Papadopoulos filed the paperwork on Tuesday to run for the seat in California's 25th Congressional District, which is being vacated by Democratic Rep. Katie Hill. Hill announced on Sunday that she is resigning, after being accused of having an improper relationship with her legislative director; she denies the allegation.

In May 2016, Papadopoulos told an Australian diplomat that Russia had emails related to Clinton; after the Democratic National Committee hacking in July, Australia notified U.S. authorities, which led to the FBI Russia investigation. Papadopoulos eventually pleaded guilty to lying to the FBI, and served 12 days in prison.

There are three Republicans already in the race, with Assemblywoman Christy Smith the lone Democrat running. She tweeted on Tuesday: "If he pled guilty to lying to the FBI, how do we know he'll tell us the truth? We deserve someone from our community serving as our voice — not [Trump's] wannabe political hack!" Catherine Garcia

September 18, 2019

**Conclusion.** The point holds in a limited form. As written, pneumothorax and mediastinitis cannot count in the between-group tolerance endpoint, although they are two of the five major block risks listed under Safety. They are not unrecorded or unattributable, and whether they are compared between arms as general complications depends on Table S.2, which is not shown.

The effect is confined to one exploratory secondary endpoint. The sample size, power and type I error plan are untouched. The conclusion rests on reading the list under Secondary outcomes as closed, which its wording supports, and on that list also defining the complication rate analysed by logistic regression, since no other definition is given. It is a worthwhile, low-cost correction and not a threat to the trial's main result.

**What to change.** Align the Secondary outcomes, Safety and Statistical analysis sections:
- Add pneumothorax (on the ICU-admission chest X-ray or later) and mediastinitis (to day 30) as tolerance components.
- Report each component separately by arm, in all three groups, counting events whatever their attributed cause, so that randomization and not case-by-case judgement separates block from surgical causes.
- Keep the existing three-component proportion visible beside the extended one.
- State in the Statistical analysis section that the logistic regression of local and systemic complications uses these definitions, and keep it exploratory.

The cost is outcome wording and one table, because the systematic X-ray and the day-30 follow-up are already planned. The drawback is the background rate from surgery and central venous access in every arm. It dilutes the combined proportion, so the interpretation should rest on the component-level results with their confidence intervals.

WeWork CEO Adam Neumann is a simple man. All he wants out of life is to become a trillionaire president of the world who also lives forever. Nothing major.

That's according to a new report from The Wall Street Journal stuffed with bizarre details about the WeWork founder, including that after having previously expressed interest in becoming Israel's prime minister, he reportedly said in a recent conversation that "if he ran for anything, it would be president of the world."

Neumann, who founded the workspace company in 2010, also evidently "hopes to live forever," having invested in a life-extension startup company to make that dream a reality, and he has told numerous people he's aiming to be the world's first trillionaire. He's got quite a long way to go, as Forbes estimates his net worth is currently $2.2 billion. WeWork in 2018 lost $1.6 billion.